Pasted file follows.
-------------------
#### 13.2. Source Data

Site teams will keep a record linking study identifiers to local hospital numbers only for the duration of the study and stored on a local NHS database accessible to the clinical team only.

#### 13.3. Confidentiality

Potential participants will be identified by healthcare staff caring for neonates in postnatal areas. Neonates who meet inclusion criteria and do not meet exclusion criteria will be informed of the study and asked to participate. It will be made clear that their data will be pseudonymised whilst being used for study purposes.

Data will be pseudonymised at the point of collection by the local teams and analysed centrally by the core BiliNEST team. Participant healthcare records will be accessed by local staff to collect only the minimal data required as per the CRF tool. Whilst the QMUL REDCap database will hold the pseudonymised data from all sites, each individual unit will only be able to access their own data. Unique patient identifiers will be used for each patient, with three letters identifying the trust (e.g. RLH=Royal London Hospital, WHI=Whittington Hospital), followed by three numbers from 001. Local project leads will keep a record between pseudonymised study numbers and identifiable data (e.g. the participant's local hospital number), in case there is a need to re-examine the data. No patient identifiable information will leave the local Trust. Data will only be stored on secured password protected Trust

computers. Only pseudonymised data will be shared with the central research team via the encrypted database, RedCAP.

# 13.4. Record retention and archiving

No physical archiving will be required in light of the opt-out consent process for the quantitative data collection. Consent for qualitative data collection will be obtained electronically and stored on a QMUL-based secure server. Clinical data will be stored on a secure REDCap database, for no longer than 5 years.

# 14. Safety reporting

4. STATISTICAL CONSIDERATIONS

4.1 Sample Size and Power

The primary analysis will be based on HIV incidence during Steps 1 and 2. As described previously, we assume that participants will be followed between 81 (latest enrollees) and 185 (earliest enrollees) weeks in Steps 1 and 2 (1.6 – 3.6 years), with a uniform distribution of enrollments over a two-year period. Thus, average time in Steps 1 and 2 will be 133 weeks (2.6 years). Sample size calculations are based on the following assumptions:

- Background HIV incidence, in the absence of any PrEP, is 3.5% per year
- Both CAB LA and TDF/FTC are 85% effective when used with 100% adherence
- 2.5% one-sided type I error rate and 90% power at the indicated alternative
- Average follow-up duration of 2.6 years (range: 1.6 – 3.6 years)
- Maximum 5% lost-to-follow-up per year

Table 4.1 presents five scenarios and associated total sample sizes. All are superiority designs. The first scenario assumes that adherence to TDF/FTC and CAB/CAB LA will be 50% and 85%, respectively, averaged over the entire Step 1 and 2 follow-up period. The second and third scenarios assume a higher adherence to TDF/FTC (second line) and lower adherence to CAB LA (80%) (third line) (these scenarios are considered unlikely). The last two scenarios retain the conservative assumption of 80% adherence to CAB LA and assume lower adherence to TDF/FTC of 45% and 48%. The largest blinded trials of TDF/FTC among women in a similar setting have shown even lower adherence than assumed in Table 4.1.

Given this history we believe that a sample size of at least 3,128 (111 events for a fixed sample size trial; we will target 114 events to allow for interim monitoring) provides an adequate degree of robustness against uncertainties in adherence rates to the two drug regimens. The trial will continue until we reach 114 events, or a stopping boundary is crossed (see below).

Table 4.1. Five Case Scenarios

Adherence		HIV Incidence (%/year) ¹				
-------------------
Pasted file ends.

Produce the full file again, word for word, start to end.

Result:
#### 13.2. Source Data

Site teams will keep a record linking study identifiers to local hospital numbers only for the duration of the study and stored on a local NHS database accessible to the clinical team only.

#### 13.3. Confidentiality

Potential participants will be identified by healthcare staff caring for neonates in postnatal areas. Neonates who meet inclusion criteria and do not meet exclusion criteria will be informed of the study and asked to participate. It will be made clear that their data will be pseudonymised whilst being used for study purposes.

Data will be pseudonymised at the point of collection by the local teams and analysed centrally by the core BiliNEST team. Participant healthcare records will be accessed by local staff to collect only the minimal data required as per the CRF tool. Whilst the QMUL REDCap database will hold the pseudonymised data from all sites, each individual unit will only be able to access their own data. Unique patient identifiers will be used for each patient, with three letters identifying the trust (e.g. RLH=Royal London Hospital, WHI=Whittington Hospital), followed by three numbers from 001. Local project leads will keep a record between pseudonymised study numbers and identifiable data (e.g. the participant's local hospital number), in case there is a need to re-examine the data. No patient identifiable information will leave the local Trust. Data will only be stored on secured password protected Trust

computers. Only pseudonymised data will be shared with the central research team via the encrypted database, RedCAP.

# 13.4. Record retention and archiving

No physical archiving will be required in light of the opt-out consent process for the quantitative data collection. Consent for qualitative data collection will be obtained electronically and stored on a QMUL-based secure server. Clinical data will be stored on a secure REDCap database, for no longer than 5 years.

# 14. Safety reporting

4. STATISTICAL CONSIDERATIONS

4.1 Sample Size and Power

The primary analysis will be based on HIV incidence during Steps 1 and 2. As described previously, we assume that participants will be followed between 81 (latest enrollees) and 185 (earliest enrollees) weeks in Steps 1 and 2 (1.6 – 3.6 years), with a uniform distribution of enrollments over a two-year period. Thus, average time in Steps 1 and 2 will be 133 weeks (2.6 years). Sample size calculations are based on the following assumptions:

- Background HIV incidence, in the absence of any PrEP, is 3.5% per year
- Both CAB LA and TDF/FTC are 85% effective when used with 100% adherence
- 2.5% one-sided type I error rate and 90% power at the indicated alternative
- Average follow-up duration of 2.6 years (range: 1.6 – 3.6 years)
- Maximum 5% lost-to-follow-up per year

Table 4.1 presents five scenarios and associated total sample sizes. All are superiority designs. The first scenario assumes that adherence to TDF/FTC and CAB/CAB LA will be 50% and 85%, respectively, averaged over the entire Step 1 and 2 follow-up period. The second and third scenarios assume a higher adherence to TDF/FTC (second line) and lower adherence to CAB LA (80%) (third line) (these scenarios are considered unlikely). The last two scenarios retain the conservative assumption of 80% adherence to CAB LA and assume lower adherence to TDF/FTC of 45% and 48%. The largest blinded trials of TDF/FTC among women in a similar setting have shown even lower adherence than assumed in Table 4.1.

Given this history we believe that a sample size of at least 3,128 (111 events for a fixed sample size trial; we will target 114 events to allow for interim monitoring) provides an adequate degree of robustness against uncertainties in adherence rates to the two drug regimens. The trial will continue until we reach 114 events, or a stopping boundary is crossed (see below).

Table 4.1. Five Case Scenarios

Adherence		HIV Incidence (%/year) ¹				